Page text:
From Florence to Chianti
Florence, San Gimignano, Monteriggioni and Chianti: the history of art and wine.
Florence possesses an artistic heritage of immense and quite incalculable value. The magnificent cathedral of Santa Maria del Fiore is the spiritual heart of the city and its astounding cupola is one of Brunelleschi's greatest architectural achievements.
Right next to the duomo, one finds another masterpiece, the bell tower which bears the name of the great 14th century artist Giotto, and is considered to be one of the finest in the whole of Italy.
Piazza della Signoria, dominated by the majestic Palazzo Vecchio, represents the administrative center of Florence. Just steps away from the square lies the Uffizi Gallery, which houses artworks by history's most celebrated artists.
It would be quite impossible to mention here each of the many sites worthy of visit in the city, so we must cite just a few: the Spedale degli Innocenti, the Accademia galleries, the Bargello Museum. And then there are the churches: Santa Croce, Santa Maria del Carmine, Santa Maria Novella, Orsanmichele; all of which veritable treasure chests brimming with art and history.
Travelling along roads dotted with the traces left by world famous artists, just 8 kilometers from Florence, one finds the town of Fiesole, one of the most attractive localities in the immediate vicinity of the Tuscan capital. Enthusiasts of the Della Robbia brothers' terracotta should head for the Bandini Museum which houses a fascinating collection of works by the famous duo. Also to visit, the Badia, with its striking Romanesque façade, and the gothic church with its characteristic cloisters, built on the site of an ancient Acropolis.
Close by, towards the west, there is the villa of Poggio a Caiano. The edifice commissioned by Lorenzo di Magnifico and built in 1480 to the designs of Giuliano da San Gallo, is considered to be one of the most beautiful of the Medicean villas and perhaps the one which houses the most artistic masterpieces, including the frescos realised by Andrea Del Sarto, Pontormo, Filippino Lippi, Alessandro Allori, and the splendid chapel painted by Giorgio Vasari.
At this stage a detour is obligatory so as to pay homage to the city where the great Leonardo was born. In Vinci, one can admire the machines invented by the Renaissance genius, instruments displayed in the museum situated in the 13th century castle belonging to the Count Guidi.
From the artistic masterpieces of the Renaissance we move towards the gently undulating Tuscan hillside, lined with cypress tress and dotted with the tiny medieval towns which characterise the area of Chianti. The first village that we meet is that of San Casciano Val di Pesa. Many the churches to see, and in particular that of Santa Maria al Prato with its beautiful crucifix by Simone Martini, MASTIO and the clock tower.
Famous for the thirteen towers which overlook the Elsa valley, the town of San Gimignano is considered to house some of the finest surviving examples of Medieval architecture, with its narrow, palazzi lined streets opening out on to charming piazzas such as that of the cathedral.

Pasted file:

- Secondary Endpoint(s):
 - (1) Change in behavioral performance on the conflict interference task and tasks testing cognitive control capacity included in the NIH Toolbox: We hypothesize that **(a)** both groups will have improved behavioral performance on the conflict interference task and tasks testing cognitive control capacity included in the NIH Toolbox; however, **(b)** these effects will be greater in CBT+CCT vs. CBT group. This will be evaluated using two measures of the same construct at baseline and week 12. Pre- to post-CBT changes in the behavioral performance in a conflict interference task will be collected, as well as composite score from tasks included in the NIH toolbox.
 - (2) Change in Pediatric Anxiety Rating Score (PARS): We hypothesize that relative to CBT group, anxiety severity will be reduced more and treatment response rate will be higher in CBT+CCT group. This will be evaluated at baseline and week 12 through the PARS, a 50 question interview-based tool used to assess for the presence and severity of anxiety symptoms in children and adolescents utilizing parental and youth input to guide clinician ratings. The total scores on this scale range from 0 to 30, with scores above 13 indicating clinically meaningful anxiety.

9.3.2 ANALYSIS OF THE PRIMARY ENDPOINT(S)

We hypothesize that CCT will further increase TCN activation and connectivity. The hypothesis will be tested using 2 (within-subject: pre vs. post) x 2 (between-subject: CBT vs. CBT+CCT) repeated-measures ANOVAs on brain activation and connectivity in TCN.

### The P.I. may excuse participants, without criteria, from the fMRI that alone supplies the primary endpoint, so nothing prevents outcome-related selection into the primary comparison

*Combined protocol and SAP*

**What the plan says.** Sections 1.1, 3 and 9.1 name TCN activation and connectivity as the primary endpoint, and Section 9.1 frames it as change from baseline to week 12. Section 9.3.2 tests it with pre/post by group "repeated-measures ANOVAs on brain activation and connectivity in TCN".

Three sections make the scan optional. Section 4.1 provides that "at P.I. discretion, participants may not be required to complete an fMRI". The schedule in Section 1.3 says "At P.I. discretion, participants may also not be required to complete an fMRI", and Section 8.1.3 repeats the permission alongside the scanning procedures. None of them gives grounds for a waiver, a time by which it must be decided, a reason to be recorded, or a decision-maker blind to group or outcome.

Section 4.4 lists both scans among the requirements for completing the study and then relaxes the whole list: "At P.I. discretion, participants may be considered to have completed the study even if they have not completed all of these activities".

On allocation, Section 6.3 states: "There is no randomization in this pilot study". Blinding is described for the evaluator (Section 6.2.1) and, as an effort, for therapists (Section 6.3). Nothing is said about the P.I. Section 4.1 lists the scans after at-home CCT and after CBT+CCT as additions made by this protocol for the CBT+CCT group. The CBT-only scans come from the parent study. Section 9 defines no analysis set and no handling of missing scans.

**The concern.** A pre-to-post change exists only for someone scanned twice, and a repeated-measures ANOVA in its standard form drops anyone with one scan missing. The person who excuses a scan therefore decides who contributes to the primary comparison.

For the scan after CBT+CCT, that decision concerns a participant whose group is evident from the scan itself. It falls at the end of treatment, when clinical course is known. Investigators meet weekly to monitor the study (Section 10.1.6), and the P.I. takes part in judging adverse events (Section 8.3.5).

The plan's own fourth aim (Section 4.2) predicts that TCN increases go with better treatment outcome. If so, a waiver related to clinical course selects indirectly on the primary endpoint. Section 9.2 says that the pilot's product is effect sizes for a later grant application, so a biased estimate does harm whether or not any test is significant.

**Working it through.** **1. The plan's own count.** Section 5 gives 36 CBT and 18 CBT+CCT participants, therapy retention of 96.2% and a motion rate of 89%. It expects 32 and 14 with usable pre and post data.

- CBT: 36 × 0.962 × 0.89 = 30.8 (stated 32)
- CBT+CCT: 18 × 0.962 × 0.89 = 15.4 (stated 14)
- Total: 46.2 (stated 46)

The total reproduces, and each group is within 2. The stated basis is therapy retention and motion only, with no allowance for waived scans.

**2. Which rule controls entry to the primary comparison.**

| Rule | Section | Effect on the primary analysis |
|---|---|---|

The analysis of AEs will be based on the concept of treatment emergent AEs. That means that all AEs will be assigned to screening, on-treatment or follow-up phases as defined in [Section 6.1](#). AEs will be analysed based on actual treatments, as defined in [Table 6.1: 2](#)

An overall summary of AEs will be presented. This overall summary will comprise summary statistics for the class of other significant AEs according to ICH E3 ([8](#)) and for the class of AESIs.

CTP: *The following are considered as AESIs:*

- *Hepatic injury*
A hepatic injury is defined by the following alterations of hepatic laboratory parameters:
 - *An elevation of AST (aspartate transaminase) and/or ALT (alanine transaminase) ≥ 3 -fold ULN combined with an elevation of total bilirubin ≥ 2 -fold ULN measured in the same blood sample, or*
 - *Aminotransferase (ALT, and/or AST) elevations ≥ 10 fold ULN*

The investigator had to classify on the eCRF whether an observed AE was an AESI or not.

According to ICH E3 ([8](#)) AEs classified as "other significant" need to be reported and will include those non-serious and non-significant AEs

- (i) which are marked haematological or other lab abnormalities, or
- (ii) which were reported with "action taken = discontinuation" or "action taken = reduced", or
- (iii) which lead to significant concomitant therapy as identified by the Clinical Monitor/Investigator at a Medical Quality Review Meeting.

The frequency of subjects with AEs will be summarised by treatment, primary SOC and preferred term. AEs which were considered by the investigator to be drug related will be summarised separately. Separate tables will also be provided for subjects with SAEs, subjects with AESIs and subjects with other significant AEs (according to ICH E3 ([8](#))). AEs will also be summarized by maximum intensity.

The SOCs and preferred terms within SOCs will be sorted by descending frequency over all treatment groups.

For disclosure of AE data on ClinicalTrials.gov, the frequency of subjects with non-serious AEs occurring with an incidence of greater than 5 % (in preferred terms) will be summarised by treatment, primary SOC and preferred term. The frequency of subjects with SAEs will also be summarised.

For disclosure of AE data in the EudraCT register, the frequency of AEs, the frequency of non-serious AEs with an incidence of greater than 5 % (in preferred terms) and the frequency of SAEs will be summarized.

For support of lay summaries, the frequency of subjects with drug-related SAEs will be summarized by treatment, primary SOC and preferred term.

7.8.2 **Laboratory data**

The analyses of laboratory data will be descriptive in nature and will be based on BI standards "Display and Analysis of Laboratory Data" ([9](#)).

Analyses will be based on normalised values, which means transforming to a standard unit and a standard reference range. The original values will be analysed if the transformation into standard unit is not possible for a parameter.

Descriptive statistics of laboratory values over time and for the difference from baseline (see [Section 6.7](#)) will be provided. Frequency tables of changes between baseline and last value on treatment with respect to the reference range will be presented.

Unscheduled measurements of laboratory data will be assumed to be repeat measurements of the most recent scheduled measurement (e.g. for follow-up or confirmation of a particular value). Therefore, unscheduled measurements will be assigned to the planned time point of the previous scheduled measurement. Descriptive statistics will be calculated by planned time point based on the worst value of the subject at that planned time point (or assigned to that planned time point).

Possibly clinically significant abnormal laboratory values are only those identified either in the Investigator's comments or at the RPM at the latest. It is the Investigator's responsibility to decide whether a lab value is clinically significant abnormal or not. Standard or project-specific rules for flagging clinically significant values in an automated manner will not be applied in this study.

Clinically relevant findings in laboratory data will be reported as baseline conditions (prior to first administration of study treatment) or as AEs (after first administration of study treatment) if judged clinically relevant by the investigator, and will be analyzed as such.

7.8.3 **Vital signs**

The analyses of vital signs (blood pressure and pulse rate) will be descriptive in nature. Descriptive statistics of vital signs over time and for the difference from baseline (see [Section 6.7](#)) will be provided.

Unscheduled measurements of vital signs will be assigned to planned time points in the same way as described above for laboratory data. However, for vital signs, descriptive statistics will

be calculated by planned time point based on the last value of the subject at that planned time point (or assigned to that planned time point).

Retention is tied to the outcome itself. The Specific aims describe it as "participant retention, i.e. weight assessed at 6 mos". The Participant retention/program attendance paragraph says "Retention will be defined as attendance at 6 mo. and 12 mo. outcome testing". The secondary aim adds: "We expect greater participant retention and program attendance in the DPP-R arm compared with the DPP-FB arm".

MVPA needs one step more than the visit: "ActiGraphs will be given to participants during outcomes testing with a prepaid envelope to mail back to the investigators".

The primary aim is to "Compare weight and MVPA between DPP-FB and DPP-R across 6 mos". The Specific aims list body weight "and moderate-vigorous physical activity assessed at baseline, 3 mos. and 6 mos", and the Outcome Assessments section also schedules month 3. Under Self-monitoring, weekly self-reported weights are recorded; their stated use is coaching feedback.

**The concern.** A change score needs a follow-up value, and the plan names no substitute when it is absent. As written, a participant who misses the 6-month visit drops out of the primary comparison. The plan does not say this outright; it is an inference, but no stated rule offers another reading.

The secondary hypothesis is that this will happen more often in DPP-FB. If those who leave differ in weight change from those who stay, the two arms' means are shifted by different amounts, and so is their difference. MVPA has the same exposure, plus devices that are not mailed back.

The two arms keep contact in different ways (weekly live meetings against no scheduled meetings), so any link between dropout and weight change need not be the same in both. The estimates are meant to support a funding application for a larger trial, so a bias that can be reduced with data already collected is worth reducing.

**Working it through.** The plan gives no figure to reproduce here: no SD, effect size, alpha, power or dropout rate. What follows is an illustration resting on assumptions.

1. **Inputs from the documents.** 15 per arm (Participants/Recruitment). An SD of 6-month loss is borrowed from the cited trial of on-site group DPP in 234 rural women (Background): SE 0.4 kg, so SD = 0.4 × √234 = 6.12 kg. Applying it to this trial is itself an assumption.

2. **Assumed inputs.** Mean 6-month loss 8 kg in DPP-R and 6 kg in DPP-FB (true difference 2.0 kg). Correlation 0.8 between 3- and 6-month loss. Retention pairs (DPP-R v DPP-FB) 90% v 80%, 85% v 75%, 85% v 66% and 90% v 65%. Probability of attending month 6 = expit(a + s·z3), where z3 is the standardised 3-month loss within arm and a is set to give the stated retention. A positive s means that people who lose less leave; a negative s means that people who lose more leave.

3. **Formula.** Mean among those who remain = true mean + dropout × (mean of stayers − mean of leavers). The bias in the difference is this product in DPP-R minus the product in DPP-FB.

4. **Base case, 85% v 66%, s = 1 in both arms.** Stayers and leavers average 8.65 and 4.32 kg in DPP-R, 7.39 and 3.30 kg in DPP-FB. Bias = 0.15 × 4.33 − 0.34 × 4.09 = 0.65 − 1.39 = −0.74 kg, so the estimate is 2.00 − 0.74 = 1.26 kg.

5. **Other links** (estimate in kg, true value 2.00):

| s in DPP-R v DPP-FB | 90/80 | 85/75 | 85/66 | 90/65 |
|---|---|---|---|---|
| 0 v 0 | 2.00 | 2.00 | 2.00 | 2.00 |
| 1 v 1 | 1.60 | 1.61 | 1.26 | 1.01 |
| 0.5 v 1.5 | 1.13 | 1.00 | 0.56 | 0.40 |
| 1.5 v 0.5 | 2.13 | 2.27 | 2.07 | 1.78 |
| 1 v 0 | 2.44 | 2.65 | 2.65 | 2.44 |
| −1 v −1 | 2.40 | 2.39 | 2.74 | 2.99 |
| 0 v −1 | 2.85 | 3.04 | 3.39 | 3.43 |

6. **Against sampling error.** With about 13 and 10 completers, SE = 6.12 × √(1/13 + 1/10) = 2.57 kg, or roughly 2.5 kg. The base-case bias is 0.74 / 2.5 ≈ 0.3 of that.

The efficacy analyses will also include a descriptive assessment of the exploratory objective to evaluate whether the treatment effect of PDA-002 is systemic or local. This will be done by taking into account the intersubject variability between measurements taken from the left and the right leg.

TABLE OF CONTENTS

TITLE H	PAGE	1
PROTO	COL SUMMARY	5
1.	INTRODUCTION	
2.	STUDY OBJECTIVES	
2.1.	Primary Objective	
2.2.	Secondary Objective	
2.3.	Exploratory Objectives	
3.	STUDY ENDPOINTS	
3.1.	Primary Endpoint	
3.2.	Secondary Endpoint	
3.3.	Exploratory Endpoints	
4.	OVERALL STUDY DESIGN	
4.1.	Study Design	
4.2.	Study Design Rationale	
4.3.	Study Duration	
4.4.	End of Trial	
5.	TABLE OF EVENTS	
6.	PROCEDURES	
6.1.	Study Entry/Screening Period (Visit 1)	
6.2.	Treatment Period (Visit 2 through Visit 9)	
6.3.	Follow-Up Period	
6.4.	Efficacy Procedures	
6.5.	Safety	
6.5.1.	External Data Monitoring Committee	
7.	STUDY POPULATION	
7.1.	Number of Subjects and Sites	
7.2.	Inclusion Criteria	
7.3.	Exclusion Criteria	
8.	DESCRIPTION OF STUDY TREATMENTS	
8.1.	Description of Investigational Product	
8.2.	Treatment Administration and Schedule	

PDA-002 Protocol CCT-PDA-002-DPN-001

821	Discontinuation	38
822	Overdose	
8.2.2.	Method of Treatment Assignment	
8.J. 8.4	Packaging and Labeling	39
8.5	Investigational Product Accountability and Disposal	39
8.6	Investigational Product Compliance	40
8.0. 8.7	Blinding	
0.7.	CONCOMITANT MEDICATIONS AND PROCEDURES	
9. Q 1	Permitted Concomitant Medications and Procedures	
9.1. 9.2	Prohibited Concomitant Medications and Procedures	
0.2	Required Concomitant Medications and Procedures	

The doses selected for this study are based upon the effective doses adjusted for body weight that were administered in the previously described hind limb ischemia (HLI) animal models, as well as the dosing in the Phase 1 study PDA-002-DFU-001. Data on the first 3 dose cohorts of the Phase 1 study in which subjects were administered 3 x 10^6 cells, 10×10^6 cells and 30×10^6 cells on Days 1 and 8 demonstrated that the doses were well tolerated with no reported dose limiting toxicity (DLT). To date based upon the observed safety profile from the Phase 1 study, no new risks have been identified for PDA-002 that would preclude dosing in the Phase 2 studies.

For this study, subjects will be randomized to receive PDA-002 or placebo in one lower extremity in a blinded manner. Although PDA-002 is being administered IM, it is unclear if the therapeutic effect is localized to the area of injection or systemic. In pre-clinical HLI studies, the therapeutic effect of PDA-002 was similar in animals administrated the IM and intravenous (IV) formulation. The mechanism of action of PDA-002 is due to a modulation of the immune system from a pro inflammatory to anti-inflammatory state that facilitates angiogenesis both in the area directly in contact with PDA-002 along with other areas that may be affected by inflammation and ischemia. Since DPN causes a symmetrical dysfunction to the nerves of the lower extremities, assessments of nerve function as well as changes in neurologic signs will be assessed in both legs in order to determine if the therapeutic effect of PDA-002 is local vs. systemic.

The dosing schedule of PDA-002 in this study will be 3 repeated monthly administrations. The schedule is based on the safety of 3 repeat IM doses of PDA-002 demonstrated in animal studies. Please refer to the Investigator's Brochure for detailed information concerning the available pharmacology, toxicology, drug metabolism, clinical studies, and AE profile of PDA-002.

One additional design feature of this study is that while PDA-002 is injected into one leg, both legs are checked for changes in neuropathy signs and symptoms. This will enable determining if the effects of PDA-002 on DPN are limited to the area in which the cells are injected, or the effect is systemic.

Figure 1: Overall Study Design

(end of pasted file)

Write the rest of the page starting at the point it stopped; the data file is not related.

A region famous for its craft tradition and its talented artisans, Tuscany still produces items of great quality and immense artistic value. Along the streets of Volterra, the town straddling the hillside between the Cecina and Era valleys, visitors come across any number of workshops and studios where the local alabaster stone, much prized since the time of the ancient Etruscans, is sculpted in to every genre of ornament and utensil. In the heart of the town, there is the splendid piazza with the Medieval Palazzo dei Priori, the Palazzo Pretorio and the Torre del Porcellino.
Protected by an immense surrounding wall, the elliptical form of which is interrupted only by the watch towers and entrance gates, the village of Monteriggioni provides a superb example of a fortress-style medieval settlement. Monteriggioni served as important surveillance point above the via Cassia-Francigena for the city of Siena, arch enemy of neighboring Florence, and such was its fame that Dante made mention of its "cerchia tonda" in his Divine Comedy.
Another fortified village more than worthy of visit is that of Castellina, situated on the via chiantigiana just before Gaiole. At the Northern most border of the district, a road leads to the Badia a Coltibuono, one of the most ancient buildings in the whole of Tuscany. It is here that the wine growing traditions of the high Chianti were born and where one finds the monastery built in the 11th century which today provides the head quarters for a famous wine producing company.
This itinerary concludes at Greve, capital of the Gallo Nero, Chianti Classico. Piazza Matteotti and Piazzetta Santa Croce are simply beautiful. The terraced porticoes converge in the façade of the Church of Santa Croce to produce an image of sublime harmony. Here, each year, in the second half of September, an important exhibition and wine market is held. What better occasion to enjoy a glass or two of Chianti; one of the world's finest wines' Just 32 kilometers and we are once more in Florence.
Hotels in the area
Torrita di Siena
Greve in Chianti
Torrita di Siena
From € 215.00
Radda In Chianti
From € 127.00
San Quirico d'Orcia
Colle Val d'Elsa
From € 115.00
Torrita di Siena